We must reject racism, in all of its forms and instead work together, alongside Aboriginal and Torres Strait Islander people to build a better nation where every child—regardless of colour—can thrive.
Features to watch
- ABC TV, July 2020, ‘I can’t breathe’, Four Corners Series 2020, presenter Stan Grant.
- In My Blood it Runs—Ten-year-old Dujuan is a child-healer, a good hunter and speaks three languages. We walk with him as he grapples with these pressures, shares his truths and somewhere in-between finds space to dream, imagine and hope for his future self.
- The Final Quarter is a confronting and powerful documentary about the treatment of Adam Goodes, one of the country’s greatest sporting heroes. Using only archival footage, the film documents the racism the AFL champion experienced in the final three years of his playing career.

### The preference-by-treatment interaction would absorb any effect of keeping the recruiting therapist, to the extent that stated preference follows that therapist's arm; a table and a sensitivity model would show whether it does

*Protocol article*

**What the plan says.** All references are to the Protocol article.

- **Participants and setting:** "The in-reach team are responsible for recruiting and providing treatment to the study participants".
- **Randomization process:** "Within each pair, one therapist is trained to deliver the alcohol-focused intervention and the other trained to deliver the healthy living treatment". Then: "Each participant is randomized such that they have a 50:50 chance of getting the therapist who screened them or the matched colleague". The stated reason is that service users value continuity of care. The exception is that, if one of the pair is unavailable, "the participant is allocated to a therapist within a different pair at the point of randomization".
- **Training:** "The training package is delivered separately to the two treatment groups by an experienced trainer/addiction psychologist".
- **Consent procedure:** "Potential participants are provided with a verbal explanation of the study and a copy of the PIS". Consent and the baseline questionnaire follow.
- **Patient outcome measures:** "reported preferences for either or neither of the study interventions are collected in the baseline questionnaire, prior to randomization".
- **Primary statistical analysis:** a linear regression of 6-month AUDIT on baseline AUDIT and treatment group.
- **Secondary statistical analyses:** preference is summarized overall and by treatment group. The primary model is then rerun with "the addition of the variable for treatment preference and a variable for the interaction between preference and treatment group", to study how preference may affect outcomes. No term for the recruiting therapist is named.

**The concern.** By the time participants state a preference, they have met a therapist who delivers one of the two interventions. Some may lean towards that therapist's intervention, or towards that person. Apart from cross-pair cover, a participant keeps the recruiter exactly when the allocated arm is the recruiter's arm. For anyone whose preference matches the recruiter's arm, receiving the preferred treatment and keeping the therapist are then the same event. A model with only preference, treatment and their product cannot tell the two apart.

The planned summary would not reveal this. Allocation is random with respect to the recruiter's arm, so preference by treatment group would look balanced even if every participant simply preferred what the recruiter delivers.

- Narragunnawali—Belonging, Being & Becoming Meets People, Culture & Country – Teachers and educators compare the three ‘big ideas’ (Belonging, Being and Becoming) of the Early Years Learning Framework to the three key concepts (People, Culture and Country/Place) of the Australian Curriculum Aboriginal and Torres Strait Islander histories and cultures cross-curriculum priority.
Websites to visit
- Narragunnawali supports schools and early learning services in Australia to develop environments that foster a high level of knowledge and pride in Aboriginal and Torres Strait Islander histories, cultures and contributions.
- SNAICC – Voice for our Children—The Secretariat of National Aboriginal and Islander Child Care (SNAICC) is the national non-government peak body for Aboriginal and Torres Strait Islander children.
- National Aboriginal and Torres Strait Islander Children’s Day (4 August)—held every year on 4 August this is a day for celebrating children and culture. The 2020 theme is ‘We are the elders of tomorrow, hear our voice’.